The Children's HomeThe Children’s Home by Charles Lambert
My rating: 2/5 cats
One StarOne Star

“It seems I’m doomed always to miss the point.”

and it seems i have missed the point of this book.

i don’t know the circumstances around the writing of this book, but it feels less like the author had a clear idea of his story’s direction in mind and wrote purposefully towards that conclusion and more like he wrote a bunch of admittedly arresting and creepy images and then thought – shit – ending, ending, ending…

part of the problem is its length. in e-ARC form, it’s 162 pages. as a novella or a tor short, i think this could have been excellent; the idea has promise, but it’s too long and detailed to be a fairy tale and too short to work as a gothic horror novel. it feels a little like one of those cheese porcupines

where it looks impressive, but none of the tastes really work together, and it’s kind of sensory overload with too many sticky-outy details.

i’m generally a fan of these kind of slipstream borderline fairytale stories, but there has to be something to them to be effective. there’s some truly compelling and violent imagery here, but there’s no cohesive story, nothing that binds the tale into a satisfying whole, allegorical or otherwise.

morgan is a man who has been horribly disfigured in an accident. View Spoiler » he lives a withdrawn and reclusive life on his massive estate alone except for a housekeeper named engel, who appeared mysteriously on his doorstep one day, seeming to already know his particular tastes and needs. he inherited the estate and plenty of money to keep him in a state of suspended animation as he lives in ignorance of the world outside his gates, spending his days in a hidden and windowless book-lined room where he catalogs the estate’s library, never leaving the grounds.

we learn some details about morgan’s childhood and about the turmoil and violence outside the estate’s walls: the guards, the destruction, the poverty; things he witnessed when he still left the grounds, and things he was told were occurring. it’s all very vague: There were tales of what the army did to people, tales that were told in the kitchen and beneath the stairs.

these tales, and the shame of his once-beautiful and now destroyed face, are enough to keep morgan shuttered away from the perceived dangers of the world, entrusting the management of the house to engel.

So much went on in the house of which he was unaware. The running of the place, he often thought, was blessedly arranged behind his back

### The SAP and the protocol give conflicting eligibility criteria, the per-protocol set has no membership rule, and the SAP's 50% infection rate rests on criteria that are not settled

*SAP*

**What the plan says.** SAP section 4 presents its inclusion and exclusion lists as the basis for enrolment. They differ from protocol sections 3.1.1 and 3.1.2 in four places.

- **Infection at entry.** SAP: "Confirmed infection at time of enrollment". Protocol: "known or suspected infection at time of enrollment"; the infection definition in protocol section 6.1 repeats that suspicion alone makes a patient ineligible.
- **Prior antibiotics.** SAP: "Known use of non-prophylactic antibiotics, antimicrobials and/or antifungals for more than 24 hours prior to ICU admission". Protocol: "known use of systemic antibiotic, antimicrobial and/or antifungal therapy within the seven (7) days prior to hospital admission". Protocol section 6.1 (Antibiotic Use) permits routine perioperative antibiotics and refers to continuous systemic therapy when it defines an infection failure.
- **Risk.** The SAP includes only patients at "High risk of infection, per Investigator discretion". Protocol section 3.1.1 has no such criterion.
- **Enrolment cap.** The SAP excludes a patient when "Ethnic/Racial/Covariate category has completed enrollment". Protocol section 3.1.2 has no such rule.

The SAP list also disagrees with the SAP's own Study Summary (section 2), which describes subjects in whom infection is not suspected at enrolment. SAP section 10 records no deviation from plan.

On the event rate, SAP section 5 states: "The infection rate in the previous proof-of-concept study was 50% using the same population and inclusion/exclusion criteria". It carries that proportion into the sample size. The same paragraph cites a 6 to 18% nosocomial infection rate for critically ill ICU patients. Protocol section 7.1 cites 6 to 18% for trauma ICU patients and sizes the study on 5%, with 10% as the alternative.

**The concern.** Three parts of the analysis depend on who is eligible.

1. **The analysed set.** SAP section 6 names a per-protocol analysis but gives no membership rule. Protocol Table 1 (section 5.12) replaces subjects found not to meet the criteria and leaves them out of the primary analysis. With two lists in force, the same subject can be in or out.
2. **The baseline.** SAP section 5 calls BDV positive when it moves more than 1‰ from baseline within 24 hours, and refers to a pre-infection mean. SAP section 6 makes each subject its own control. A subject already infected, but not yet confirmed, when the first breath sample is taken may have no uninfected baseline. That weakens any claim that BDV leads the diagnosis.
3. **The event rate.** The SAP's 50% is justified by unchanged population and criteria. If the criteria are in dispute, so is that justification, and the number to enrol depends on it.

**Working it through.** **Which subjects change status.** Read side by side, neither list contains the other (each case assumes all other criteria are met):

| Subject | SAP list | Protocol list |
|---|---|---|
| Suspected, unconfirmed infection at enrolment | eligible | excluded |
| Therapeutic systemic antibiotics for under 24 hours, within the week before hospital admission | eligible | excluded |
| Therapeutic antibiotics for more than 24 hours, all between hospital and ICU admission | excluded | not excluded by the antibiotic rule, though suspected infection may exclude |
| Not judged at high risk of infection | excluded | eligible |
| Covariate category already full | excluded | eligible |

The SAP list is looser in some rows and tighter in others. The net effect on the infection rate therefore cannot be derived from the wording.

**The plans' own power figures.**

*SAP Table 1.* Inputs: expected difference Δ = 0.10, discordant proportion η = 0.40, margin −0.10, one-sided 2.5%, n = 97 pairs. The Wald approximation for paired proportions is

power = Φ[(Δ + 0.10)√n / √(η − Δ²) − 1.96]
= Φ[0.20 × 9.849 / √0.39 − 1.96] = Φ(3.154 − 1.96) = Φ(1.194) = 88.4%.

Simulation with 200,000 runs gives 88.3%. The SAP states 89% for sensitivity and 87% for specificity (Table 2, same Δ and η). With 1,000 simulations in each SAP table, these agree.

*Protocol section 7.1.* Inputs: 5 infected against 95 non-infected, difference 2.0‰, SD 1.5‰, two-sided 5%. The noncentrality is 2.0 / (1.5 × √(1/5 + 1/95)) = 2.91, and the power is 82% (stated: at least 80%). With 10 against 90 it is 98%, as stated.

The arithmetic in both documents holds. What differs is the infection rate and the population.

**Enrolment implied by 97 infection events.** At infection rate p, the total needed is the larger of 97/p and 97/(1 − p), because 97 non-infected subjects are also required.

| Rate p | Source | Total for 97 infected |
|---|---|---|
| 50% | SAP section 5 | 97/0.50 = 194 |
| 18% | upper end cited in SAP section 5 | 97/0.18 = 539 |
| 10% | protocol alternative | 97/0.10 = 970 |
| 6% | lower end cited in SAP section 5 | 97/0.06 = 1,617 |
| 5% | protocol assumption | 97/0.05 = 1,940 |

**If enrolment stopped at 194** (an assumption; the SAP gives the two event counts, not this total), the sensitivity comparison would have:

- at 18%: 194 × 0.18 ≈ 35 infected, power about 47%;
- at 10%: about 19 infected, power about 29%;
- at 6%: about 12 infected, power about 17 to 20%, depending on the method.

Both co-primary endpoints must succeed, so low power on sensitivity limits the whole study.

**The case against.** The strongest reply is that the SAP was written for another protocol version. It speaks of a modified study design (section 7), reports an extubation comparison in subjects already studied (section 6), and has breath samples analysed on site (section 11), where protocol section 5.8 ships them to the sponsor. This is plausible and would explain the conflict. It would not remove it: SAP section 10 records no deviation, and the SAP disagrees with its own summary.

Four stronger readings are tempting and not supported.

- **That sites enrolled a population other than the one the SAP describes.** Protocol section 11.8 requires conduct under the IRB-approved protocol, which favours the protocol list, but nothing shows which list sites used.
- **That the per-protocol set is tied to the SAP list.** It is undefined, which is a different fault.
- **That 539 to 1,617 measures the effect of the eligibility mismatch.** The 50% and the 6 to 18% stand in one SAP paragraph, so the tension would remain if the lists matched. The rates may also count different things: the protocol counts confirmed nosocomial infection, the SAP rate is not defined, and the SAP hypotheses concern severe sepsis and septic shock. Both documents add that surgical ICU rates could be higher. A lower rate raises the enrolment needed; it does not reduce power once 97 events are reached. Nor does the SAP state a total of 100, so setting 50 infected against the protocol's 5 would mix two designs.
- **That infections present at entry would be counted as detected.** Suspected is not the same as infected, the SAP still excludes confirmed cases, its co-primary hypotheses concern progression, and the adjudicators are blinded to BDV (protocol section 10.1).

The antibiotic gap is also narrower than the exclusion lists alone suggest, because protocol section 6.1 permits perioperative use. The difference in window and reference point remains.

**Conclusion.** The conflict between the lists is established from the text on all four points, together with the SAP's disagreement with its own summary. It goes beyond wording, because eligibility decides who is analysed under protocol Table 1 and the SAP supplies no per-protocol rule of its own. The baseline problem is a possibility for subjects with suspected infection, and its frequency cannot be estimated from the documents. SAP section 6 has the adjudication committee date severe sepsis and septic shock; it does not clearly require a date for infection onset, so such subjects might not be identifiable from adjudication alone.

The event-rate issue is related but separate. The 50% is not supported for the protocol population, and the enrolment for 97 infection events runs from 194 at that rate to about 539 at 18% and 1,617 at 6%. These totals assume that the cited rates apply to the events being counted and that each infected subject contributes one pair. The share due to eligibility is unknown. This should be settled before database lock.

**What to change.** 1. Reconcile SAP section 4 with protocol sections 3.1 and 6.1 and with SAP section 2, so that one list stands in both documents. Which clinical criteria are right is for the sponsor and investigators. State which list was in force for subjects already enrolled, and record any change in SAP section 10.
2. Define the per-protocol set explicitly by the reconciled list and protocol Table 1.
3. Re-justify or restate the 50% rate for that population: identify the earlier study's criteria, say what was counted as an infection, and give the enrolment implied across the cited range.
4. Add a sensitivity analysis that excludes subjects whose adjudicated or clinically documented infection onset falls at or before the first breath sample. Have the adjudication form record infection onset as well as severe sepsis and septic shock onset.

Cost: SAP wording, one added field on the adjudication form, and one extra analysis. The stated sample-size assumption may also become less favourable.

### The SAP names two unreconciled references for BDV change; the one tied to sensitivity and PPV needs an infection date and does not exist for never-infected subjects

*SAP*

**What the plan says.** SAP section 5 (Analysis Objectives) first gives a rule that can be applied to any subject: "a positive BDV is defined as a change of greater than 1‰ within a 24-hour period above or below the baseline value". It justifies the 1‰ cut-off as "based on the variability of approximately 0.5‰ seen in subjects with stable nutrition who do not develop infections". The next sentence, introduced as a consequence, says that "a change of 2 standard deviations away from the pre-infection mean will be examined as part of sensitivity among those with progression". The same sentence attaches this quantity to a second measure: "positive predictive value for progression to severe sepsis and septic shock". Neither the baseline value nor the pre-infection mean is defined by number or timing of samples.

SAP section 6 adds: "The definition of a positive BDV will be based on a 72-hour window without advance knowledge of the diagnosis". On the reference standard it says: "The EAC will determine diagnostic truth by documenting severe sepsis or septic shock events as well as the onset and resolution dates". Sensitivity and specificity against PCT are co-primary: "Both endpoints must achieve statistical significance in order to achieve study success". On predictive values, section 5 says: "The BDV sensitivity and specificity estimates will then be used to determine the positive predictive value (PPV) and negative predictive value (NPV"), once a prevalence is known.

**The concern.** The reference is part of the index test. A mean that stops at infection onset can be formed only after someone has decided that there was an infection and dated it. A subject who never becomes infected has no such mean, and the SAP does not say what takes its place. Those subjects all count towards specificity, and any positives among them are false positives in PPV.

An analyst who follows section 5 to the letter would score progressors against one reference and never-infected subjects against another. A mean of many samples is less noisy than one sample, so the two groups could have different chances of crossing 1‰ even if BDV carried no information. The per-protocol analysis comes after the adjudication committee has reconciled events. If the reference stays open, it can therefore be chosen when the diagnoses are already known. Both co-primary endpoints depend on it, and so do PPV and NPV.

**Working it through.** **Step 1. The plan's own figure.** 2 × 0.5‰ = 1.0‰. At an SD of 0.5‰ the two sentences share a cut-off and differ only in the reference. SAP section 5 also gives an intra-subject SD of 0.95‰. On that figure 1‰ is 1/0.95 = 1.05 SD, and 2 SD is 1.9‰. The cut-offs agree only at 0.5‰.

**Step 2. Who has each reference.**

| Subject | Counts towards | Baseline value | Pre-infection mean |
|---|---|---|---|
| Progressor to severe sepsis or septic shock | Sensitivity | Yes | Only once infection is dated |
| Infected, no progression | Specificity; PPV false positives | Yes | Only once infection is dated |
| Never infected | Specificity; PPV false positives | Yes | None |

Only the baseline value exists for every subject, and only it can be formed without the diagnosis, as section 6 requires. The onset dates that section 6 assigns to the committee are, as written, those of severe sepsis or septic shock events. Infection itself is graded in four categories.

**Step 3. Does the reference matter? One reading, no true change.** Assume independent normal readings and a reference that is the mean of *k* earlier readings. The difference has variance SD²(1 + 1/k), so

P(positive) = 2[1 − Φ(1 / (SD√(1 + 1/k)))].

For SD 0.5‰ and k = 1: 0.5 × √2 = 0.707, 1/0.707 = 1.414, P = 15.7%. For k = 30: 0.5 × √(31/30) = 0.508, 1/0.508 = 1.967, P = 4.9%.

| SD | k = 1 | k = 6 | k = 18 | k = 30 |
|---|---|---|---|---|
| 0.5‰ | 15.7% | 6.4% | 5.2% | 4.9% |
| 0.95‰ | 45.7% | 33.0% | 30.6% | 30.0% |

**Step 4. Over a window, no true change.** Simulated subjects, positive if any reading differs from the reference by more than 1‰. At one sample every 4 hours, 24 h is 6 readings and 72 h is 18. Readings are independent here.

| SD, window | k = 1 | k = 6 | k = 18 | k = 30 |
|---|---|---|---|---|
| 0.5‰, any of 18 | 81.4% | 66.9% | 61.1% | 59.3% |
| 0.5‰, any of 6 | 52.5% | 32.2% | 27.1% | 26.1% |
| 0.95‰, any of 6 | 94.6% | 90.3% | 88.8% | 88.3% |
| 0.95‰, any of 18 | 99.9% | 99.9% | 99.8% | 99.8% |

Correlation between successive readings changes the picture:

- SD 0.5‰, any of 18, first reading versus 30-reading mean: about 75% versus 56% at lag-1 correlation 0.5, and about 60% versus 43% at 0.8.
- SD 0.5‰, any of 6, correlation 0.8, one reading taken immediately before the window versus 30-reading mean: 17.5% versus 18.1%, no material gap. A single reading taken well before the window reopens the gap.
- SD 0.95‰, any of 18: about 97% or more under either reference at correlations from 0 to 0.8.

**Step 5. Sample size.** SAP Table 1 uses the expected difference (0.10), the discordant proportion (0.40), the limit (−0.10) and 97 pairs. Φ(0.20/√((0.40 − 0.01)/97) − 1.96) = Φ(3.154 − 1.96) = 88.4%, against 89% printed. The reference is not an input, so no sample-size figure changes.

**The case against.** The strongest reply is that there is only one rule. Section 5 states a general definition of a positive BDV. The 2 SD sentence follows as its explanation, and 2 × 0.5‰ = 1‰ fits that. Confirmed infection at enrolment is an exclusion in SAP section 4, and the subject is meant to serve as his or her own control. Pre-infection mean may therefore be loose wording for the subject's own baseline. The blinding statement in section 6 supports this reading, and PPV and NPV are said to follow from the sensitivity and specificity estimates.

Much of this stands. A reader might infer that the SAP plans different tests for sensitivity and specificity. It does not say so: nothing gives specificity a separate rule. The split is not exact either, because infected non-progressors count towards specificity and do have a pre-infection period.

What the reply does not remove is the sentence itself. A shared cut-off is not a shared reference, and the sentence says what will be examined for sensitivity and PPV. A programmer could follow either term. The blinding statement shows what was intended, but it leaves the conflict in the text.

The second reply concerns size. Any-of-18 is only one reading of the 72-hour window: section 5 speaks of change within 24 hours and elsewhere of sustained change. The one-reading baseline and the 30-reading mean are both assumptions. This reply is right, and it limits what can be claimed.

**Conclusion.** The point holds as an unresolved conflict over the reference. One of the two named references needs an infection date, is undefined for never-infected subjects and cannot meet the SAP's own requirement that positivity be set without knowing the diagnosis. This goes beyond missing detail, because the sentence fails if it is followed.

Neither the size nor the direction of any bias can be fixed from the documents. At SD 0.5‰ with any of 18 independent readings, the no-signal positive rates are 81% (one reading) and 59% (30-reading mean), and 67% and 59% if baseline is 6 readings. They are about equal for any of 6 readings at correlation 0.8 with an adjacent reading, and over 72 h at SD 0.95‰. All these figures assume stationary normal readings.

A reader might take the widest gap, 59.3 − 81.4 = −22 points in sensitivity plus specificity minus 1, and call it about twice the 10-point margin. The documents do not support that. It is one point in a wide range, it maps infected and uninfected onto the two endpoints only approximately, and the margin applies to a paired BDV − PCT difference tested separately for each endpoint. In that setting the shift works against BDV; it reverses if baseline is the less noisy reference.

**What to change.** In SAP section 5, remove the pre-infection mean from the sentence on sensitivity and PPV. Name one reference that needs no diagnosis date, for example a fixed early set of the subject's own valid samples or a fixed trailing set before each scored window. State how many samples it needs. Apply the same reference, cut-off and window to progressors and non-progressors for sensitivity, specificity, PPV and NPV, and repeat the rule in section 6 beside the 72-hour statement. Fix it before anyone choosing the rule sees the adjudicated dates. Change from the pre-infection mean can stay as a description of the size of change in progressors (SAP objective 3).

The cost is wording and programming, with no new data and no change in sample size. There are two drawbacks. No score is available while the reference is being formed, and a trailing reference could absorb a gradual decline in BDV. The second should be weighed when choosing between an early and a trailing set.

he mostly just drifts in an extremely narrow range of experiences, existing without truly living.

until the day the children begin to appear. the first to arrive is moira, a baby of a few weeks old. they continue to arrive, unaccompanied, unexpected, sometimes emerging out of the air itself, and range in age up to the oldest – david – a boy of five.

in typically passive morgan fashion, he is unsurprised and unruffled by their appearance, and accepts their existence in his home:

He knew there was a mystery about these children, and not only in the nature of their arrival, but he pushed the thought aside.

he feels a bewildered love for these children, and assumes charge of them; adapting to their presence as he has adapted to engel’s presence; as he adapts to all things. his role is less responsible adult and more observer, always on the periphery of their games and laughter, noting It has never been a house that welcomed love.

morgan notices their oddities, but only questions it in the most casually offhand way. david in particular behaves much older than his years and assumes authority over the entire household. the children seem to share an unspoken purpose, which is obscure to morgan.

“There are times I think they were all together before they came here, wherever they were, wherever that was. Some other place.”

when moira falls ill, doctor crane is called in to consult, and after a period of shy hiding and observing, morgan eventually emerges and the men establish a friendship, after which doctor crane moves in as well.

morgan reveals to crane the origin both of his severe facial scarring and his wealth, as he understands it. he knows his family owns and operates a factory, but he isn’t clear on what they produce. his sister rebecca, whom he hasn’t seen in many years, is running the family business while he remains voluntarily sequestered, the monster behind the walls.

as the children continue to arrive and behave in enigmatic ways, they spend their time scouring the estate’s books for … something.

“But it must be. It must be here somewhere,” the boy said, throwing the book down and picking up another. “Or what’s the point?”

“But what?” said the Doctor. “What are you looking for that’s so important?”

“What we were looking for,” insisted Melissa when David didn’t answer. “That’s what’s important.”

this evasiveness pervades the book and is very frustrating. the mystery of the children’s appearance and their purpose is drawn out foreeeever, and it reads like nothing more than the author toying with the reader. there’s a lot of repetition of “who are these children?” and “what do they want?” and the answering repetition of “not yet” and “The time will come. You’ll see.

it’s cryptic for the sake of cryptic.

“Where are you from?” said Morgan.

“I’m from where we were taken,” said David. “We all are.” And then he turned away, and would say no more.